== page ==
Tuesday, March 1, 2011

Cincinnati and Cleveland

The Taft Mansion, Cincinnati, Ohio

I came across this photograph of the Taft Mansion (now the Taft Museum of Art) in Louis August Weber's 1947 M.A. thesis, Architecture in Cincinnati Before 1845. It is used courtesy of the Ohio State University Book Depository.

Weber's thesis is an impressive work. It includes almost 160 black and white images, mostly original photographs taken by the author. Weber was clearly quite skilled with the view camera - the work appears to be of quite high quality. Further, it serves as a document of many structures that are no longer standing. I'm trying to find a way to justify scanning all of the photographs, and I probably will, for my personal reference. Tying them in to Cleveland area history is a bit more challenging.

Dunham Tavern

I bring up this Cincinnati structure because it reminds me of this image, of the Dunham Tavern and 6611 Euclid Avenue, the seven story industrial building behind it. Both the Dunham Tavern and the Taft Mansion were built at about the same time. The industrial structure seen next to the Taft Mansion remains, providing historical context and illustrating how the city has changed over time. As I've suggested before, it's important that we consider retaining the structure at 6611 Euclid Avenue, as context to the Dunham Tavern Museum.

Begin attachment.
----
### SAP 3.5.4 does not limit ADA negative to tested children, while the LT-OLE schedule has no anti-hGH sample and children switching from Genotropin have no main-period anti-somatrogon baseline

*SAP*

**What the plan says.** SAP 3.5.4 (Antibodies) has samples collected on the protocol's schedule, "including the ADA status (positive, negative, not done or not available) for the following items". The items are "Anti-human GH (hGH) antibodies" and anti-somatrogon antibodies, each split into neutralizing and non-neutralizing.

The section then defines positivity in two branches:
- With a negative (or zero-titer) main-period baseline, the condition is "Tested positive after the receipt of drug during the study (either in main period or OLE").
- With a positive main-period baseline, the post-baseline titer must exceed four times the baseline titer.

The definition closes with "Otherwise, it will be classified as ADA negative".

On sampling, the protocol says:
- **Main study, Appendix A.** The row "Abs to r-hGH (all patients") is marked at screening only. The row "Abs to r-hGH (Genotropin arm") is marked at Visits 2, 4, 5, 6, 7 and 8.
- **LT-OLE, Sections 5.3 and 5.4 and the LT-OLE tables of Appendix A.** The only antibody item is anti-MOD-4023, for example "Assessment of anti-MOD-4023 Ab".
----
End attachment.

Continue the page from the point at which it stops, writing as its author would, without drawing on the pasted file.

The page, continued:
The Dunham Tavern will be much less impressive as a survivor when we lose the physical manifestation of the changes that it lived through. We, the citizens, own 6611 Euclid Avenue, so it's up to us to let our elected leaders know our position on this matter.

It would surely be quite expensive to rehab - I dont' believe that rehabilitation is necessary. I suggest that an appropriate strategy would be to figure out how to stabilize the structure, so that it can remain a monument both to our early history and to our industrial past.


  1. Try imagining how the Dunham Tavern could proceed within another developmental scenario—as a base for ecologically-informed local greenspace development. What if the north side of Euclid between, say, the 600 and 700 blocks, could be reverted toward an indigenous floral environment? Imagine reintroducing elements of Erie lake plain forest and beach ridge prairie. The process would require some years to gather effect, but imagine approaching the tavern in a landscape similar to that in which it was built! Such a context would equally represent the “changes it has lived through” and better represent the early settler context in which the Dunham arose. Reconstructing local natural environments is an important component for twenty-first century Cleveland. The Dunham Tavern is a logical anchor for re-introducing a localized, historically accurate green landscape. Such development would expand the Dunahm presence and could be inherently sustainable as well as historically significant.

  2. Roy, that's a very good point. I think you'll like a story that I have planned for next week.

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